Environmental groups spur NC legal action against Duke Energy coal ash pollution
Under legal pressure from environmental advocates, North Carolina regulators are seeking court orders to force Duke Energy to clean up groundwater contamination from unlined coal ash storage ponds at power plants near Asheville and Charlotte, where the pollution threatens the region's drinking-water supply.
In March, the N.C. Division of Water Quality (DWQ) filed a lawsuit over coal ash pollution seeping from ponds at a power plant in Asheville, N.C. owned by Duke Energy's Progress subsidiary. This week, DWQ amended that suit to address similar issues at Duke Energy's Riverbend plant on Mountain Island Lake, which provides drinking water for over 750,000 people in the Charlotte area.
The waste left over after burning coal to generate electricity, coal ash contains toxic metals and radioactive elements.
"Monitoring of groundwater at the compliance boundary of the Riverbend Steam Station revealed levels of chemical constituents that exceed requirements for groundwater protection," DWQ said in a news release. "Also, state water quality inspectors believe that seeps, or releases of liquids not authorized as part of the permitted discharges, have occurred at Riverbend."
A DWQ document filed as part of the legal action shows numerous exceedances since 2010 of allowable limits of iron and manganese in groundwater monitoring wells near the Riverbend plant, with some levels as high as 13 times the standard. Independent testing by the Catawba Riverkeeper Foundation found that the Riverbend coal ash ponds are discharging cancer-causing arsenic into Mountain Island Lake at twice the standard, and iron at 27, cobalt at 52, and manganese at 128 times the standard. Other contaminants seeping into the lake from the Riverbend ash ponds include boron, barium, strontium, and zinc.
Contaminants found in monitoring wells near Duke's Asheville plant include boron, chloride, chromium, nitrates, selenium, sulfates, thallium, and total dissolved solids. Manganese levels in one monitoring well there registered at over 140 times the standard.
North Carolina's effort to curb Duke Energy's coal ash pollution came after the nonprofit Southern Environmental Law Center (SELC) filed notices of intent to sue for violations of the Clean Water Act. In the case of the Asheville plant, the SELC filed the notice on behalf of the Sierra Club, Western North Carolina Alliance, and the Waterkeeper Alliance; in the Riverbend case, SELC is representing the Catawba Riverkeeper Foundation. The Clean Water Act contains a provision allowing citizens to file lawsuits to force violators into compliance.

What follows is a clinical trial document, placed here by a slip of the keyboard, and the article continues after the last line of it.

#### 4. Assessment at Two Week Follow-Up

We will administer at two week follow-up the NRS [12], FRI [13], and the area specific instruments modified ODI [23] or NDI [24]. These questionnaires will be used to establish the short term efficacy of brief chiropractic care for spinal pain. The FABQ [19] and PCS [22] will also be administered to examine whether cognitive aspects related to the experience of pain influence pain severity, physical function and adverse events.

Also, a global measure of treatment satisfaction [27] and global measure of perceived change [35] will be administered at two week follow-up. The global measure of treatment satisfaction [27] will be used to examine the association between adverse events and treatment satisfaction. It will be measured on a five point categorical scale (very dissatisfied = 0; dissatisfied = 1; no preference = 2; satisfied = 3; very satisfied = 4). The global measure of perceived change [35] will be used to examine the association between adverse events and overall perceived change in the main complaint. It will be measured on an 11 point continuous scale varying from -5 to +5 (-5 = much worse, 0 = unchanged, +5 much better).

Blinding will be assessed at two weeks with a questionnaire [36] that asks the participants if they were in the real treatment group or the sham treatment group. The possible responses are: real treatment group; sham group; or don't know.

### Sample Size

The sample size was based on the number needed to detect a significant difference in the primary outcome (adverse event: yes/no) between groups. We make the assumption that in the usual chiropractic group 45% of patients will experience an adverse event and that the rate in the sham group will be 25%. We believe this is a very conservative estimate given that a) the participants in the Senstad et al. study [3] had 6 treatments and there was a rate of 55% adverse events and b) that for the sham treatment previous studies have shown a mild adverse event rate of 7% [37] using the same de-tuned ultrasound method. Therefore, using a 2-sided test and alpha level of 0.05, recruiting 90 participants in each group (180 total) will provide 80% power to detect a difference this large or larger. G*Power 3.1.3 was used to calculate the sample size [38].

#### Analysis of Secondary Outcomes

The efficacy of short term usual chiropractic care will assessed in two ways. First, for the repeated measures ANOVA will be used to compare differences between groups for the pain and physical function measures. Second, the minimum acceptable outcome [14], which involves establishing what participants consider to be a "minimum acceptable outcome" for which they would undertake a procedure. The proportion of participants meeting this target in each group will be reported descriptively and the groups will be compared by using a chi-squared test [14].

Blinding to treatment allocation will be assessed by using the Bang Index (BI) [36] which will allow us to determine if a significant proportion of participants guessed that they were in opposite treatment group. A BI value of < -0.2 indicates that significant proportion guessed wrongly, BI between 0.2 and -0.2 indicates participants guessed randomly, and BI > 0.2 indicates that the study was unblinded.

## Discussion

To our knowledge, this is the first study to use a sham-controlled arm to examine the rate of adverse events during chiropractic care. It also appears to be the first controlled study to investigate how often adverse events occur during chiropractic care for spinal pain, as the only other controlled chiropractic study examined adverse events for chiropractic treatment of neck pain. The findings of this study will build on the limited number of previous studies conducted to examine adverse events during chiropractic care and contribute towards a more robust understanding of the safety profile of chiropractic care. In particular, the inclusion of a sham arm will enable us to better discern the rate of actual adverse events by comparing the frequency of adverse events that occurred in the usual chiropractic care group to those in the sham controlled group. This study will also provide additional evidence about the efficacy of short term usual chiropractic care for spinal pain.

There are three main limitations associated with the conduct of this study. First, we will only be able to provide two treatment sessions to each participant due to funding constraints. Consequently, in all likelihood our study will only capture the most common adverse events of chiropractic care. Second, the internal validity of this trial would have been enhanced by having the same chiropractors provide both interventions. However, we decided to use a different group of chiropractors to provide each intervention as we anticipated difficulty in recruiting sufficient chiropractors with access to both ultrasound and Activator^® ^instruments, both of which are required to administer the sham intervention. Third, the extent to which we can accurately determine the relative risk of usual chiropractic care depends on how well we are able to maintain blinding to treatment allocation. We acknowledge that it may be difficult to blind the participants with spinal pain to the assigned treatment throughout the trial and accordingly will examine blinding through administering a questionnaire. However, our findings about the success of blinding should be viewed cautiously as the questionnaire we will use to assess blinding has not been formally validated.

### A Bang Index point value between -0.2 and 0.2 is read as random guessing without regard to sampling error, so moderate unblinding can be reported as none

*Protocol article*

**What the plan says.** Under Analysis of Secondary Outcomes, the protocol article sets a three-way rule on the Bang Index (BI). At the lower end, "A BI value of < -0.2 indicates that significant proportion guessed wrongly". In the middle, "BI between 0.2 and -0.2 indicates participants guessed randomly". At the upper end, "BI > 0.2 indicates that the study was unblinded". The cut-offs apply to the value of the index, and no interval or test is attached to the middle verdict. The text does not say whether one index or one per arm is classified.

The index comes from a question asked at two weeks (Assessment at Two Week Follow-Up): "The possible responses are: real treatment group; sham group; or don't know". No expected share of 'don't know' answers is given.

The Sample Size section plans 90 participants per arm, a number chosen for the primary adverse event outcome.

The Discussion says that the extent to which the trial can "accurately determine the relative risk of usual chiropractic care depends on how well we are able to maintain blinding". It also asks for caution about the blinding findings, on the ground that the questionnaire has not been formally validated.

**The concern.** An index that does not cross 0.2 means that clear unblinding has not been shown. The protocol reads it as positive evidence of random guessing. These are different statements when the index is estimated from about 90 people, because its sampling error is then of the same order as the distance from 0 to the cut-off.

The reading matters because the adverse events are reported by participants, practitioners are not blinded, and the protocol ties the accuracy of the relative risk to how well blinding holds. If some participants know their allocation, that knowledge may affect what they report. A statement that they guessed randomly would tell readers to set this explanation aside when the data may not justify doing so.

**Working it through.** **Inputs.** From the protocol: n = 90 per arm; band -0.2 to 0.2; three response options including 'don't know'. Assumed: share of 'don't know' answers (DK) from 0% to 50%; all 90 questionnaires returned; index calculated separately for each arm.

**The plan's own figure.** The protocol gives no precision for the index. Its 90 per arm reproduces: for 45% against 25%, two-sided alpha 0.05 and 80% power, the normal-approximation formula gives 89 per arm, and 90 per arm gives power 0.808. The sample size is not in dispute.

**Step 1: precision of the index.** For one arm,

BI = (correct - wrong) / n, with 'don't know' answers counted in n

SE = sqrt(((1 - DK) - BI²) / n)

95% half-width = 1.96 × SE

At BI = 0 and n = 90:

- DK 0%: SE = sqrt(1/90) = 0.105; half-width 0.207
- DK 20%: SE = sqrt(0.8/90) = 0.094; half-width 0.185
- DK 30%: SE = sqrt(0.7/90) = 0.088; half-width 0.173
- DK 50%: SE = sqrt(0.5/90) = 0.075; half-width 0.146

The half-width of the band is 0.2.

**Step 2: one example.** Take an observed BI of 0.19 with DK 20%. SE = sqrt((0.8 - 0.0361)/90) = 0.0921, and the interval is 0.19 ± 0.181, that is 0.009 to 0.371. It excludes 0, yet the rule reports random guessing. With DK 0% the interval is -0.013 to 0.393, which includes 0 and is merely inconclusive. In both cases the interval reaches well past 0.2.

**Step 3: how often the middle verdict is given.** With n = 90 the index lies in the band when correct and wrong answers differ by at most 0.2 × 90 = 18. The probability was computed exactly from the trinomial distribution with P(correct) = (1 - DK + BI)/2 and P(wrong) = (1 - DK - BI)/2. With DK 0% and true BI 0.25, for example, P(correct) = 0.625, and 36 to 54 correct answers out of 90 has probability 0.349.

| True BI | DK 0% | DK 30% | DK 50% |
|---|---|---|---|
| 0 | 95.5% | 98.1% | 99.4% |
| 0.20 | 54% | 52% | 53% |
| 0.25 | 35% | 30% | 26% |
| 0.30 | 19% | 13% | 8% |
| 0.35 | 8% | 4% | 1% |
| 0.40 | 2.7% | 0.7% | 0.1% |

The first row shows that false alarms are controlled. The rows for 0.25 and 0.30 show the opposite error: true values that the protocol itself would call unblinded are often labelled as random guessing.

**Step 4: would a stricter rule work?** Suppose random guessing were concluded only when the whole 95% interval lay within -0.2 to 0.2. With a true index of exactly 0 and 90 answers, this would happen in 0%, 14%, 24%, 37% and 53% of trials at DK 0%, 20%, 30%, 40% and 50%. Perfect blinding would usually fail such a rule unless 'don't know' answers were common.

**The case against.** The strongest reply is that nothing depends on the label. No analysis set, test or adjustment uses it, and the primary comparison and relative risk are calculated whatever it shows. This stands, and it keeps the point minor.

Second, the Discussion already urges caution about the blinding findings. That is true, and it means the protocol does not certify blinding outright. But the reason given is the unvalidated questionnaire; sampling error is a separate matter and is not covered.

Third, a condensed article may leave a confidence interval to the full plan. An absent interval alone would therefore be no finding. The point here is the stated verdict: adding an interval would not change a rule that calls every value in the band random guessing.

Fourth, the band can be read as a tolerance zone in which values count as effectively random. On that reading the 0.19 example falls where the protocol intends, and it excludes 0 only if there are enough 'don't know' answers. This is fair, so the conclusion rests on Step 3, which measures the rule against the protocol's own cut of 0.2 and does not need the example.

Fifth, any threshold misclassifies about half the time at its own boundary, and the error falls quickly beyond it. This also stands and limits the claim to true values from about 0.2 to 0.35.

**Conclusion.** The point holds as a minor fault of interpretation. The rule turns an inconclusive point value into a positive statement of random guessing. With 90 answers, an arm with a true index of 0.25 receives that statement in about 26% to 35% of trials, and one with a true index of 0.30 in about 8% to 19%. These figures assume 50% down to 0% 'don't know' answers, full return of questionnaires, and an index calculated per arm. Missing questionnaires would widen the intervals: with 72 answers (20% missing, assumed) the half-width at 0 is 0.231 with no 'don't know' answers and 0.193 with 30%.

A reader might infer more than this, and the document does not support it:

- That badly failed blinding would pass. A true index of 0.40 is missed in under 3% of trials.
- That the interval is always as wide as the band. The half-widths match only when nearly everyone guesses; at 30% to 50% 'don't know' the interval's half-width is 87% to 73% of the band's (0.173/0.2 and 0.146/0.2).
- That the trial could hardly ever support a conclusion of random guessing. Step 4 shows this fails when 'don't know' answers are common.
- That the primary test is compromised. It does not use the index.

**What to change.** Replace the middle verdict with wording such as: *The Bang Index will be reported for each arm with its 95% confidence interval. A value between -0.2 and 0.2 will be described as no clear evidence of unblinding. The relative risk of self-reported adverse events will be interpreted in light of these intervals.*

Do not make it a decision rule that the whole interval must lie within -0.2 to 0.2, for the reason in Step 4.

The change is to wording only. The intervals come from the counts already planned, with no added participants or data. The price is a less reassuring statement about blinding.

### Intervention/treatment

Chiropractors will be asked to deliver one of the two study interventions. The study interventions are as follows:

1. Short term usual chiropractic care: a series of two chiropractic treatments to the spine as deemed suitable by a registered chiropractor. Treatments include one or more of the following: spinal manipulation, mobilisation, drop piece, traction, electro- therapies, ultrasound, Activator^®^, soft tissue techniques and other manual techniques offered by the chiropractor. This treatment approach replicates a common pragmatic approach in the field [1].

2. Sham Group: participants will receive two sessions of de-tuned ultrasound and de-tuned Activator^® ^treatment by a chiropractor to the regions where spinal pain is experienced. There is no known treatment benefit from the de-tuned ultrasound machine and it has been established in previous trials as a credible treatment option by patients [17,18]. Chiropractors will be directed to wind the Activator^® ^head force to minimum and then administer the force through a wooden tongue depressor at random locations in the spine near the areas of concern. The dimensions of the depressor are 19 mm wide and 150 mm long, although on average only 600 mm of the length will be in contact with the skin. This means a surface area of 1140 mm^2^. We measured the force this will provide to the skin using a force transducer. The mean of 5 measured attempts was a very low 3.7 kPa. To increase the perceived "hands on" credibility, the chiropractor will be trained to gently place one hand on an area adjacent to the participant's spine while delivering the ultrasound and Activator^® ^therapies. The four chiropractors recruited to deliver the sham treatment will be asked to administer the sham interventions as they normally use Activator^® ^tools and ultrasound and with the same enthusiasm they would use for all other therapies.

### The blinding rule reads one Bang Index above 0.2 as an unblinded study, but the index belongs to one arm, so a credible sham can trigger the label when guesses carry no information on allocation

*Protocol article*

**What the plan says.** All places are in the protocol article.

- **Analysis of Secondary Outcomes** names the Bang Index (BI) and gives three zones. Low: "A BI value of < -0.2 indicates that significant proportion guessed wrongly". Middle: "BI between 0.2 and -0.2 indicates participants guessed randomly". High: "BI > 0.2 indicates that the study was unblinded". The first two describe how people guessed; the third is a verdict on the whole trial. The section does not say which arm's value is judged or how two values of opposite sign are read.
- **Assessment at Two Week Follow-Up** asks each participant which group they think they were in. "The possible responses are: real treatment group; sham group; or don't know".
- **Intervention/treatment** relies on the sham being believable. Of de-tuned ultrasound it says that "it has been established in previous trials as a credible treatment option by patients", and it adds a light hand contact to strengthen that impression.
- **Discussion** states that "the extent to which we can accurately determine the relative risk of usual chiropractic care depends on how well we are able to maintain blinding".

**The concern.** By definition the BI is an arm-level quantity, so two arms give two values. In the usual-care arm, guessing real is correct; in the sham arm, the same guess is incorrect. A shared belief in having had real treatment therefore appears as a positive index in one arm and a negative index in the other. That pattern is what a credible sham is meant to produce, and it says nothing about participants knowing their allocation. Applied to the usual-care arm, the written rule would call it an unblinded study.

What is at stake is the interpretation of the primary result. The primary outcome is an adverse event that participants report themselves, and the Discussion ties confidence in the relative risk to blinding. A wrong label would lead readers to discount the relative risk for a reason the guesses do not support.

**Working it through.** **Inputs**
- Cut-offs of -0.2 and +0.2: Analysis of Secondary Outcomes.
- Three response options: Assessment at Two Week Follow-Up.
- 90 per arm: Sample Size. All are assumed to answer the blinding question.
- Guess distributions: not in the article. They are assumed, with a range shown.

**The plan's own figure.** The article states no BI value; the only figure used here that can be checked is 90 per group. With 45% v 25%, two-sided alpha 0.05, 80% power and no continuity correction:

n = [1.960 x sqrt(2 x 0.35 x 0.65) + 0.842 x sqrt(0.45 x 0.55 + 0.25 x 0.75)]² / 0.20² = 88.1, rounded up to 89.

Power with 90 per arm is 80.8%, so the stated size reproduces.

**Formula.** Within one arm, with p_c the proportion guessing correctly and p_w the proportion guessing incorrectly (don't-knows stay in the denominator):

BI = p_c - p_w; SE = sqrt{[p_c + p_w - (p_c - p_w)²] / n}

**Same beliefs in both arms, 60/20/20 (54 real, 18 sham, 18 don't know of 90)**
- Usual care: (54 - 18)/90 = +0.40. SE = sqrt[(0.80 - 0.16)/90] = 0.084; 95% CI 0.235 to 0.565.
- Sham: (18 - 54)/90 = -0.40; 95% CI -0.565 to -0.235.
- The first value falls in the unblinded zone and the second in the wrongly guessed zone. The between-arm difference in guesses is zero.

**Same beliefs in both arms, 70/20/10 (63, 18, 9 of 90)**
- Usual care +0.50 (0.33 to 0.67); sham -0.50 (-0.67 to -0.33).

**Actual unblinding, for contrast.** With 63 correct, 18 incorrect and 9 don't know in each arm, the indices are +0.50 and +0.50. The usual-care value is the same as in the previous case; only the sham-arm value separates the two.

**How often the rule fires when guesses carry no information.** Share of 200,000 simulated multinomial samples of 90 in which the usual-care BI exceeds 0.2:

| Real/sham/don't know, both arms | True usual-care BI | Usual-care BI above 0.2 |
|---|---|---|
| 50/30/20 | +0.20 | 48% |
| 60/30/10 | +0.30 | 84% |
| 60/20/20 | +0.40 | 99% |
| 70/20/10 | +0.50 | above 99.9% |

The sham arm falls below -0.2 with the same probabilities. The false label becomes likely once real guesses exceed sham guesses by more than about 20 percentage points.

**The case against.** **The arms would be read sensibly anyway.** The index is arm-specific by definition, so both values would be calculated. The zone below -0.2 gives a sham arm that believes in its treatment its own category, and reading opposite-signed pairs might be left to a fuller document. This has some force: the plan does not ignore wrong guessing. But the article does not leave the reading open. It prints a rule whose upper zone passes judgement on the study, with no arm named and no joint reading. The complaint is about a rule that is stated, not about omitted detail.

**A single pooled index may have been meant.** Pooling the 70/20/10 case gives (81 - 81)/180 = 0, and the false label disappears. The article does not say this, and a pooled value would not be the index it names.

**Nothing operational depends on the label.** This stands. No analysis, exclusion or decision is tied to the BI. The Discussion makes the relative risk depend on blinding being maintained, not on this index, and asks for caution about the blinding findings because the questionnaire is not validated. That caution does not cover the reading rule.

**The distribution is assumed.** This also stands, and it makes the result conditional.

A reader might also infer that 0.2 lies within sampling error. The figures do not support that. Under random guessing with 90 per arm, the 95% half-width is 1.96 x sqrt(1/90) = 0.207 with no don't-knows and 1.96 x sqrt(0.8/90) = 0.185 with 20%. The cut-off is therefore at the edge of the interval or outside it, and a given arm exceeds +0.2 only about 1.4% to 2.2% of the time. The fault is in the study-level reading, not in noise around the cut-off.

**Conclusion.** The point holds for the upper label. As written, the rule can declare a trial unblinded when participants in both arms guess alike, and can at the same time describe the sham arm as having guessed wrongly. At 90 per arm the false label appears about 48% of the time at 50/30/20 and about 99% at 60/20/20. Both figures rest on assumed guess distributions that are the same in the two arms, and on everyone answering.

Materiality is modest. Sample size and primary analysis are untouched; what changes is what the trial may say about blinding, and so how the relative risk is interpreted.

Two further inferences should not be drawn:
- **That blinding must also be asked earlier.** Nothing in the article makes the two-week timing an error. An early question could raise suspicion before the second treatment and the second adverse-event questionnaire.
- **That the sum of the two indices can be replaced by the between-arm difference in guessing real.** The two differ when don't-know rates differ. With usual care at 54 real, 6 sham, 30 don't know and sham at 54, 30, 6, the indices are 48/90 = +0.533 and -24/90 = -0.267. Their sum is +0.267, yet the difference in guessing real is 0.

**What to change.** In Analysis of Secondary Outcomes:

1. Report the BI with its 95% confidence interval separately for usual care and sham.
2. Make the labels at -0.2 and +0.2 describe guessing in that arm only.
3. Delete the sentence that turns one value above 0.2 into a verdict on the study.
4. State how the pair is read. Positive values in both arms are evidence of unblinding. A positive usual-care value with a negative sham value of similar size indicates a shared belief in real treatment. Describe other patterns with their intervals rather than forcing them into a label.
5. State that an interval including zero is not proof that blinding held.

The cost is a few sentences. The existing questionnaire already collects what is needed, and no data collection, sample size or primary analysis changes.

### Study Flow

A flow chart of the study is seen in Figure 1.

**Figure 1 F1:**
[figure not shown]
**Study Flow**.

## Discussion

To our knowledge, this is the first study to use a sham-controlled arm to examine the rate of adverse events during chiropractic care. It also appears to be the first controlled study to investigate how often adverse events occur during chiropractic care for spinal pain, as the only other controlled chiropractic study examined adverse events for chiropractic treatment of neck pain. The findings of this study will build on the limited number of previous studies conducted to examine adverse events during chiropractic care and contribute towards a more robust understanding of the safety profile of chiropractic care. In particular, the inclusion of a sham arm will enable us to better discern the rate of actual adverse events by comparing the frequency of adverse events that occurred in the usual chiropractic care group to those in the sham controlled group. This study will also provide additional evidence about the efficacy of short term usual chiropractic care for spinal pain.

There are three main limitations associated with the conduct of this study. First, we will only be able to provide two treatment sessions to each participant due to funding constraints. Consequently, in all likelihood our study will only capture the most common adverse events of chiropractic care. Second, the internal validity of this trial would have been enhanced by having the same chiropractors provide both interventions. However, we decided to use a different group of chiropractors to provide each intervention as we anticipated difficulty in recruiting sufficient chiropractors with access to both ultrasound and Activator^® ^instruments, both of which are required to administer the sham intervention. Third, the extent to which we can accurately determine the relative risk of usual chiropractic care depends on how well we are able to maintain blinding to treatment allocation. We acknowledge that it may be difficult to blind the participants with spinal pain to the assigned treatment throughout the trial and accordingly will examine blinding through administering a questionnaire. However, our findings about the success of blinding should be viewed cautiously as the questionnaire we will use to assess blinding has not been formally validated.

"We will be reviewing the state's suit and determining the next steps to be taken by the Southern Environmental Law Center and the Catawba Riverkeeper to protect Charlotte and its drinking water from Duke Energy's illegal pollution," said SELC attorney Frank Holleman.
A similar lawsuit filed on behalf of the Catawba Riverkeeper Foundation by the SELC against S.C. Electric & Gas Co. was settled last year after the utility agreed to move all 2.4 million tons of coal ash from unlined ponds at its Wateree plant near Eastover, S.C. to a lined landfill. Arsenic-tainted runoff from the plant's coal ash ponds polluted the nearby Wateree River.
A Duke University study published last year found high levels of arsenic and other health-damaging pollution in North Carolina lakes and rivers located downstream from power plants' coal ash ponds. In several cases, the levels of contamination far exceeded federal standards for safe drinking water and protection of aquatic life. The study also found that coal-fired power plants that use technologies designed to curb air emissions produced waste with higher concentrations of contaminants.
The action by North Carolina comes amid a stalled effort to establish federal rules for coal ash disposal. After a massive coal ash pond failed at TVA's Kingston power plant in eastern Tennessee in 2008, inundating a community and contaminating nearby rivers, the Obama administration proposed a rule allowing the Environmental Protection Agency to regulate disposal of the waste, which is now governed by an uneven patchwork of state requirements. But that proposed rule remains in limbo, with politicians on both sides of the partisan divide siding with Duke Energy and other utilities that have fought strict federal oversight as too costly.
Meanwhile, environmental advocates have documented over 200 cases of coal ash contamination and spills in 37 states, with most of those incidents involving water pollution.
Sue is the editorial director of Facing South and the Institute for Southern Studies.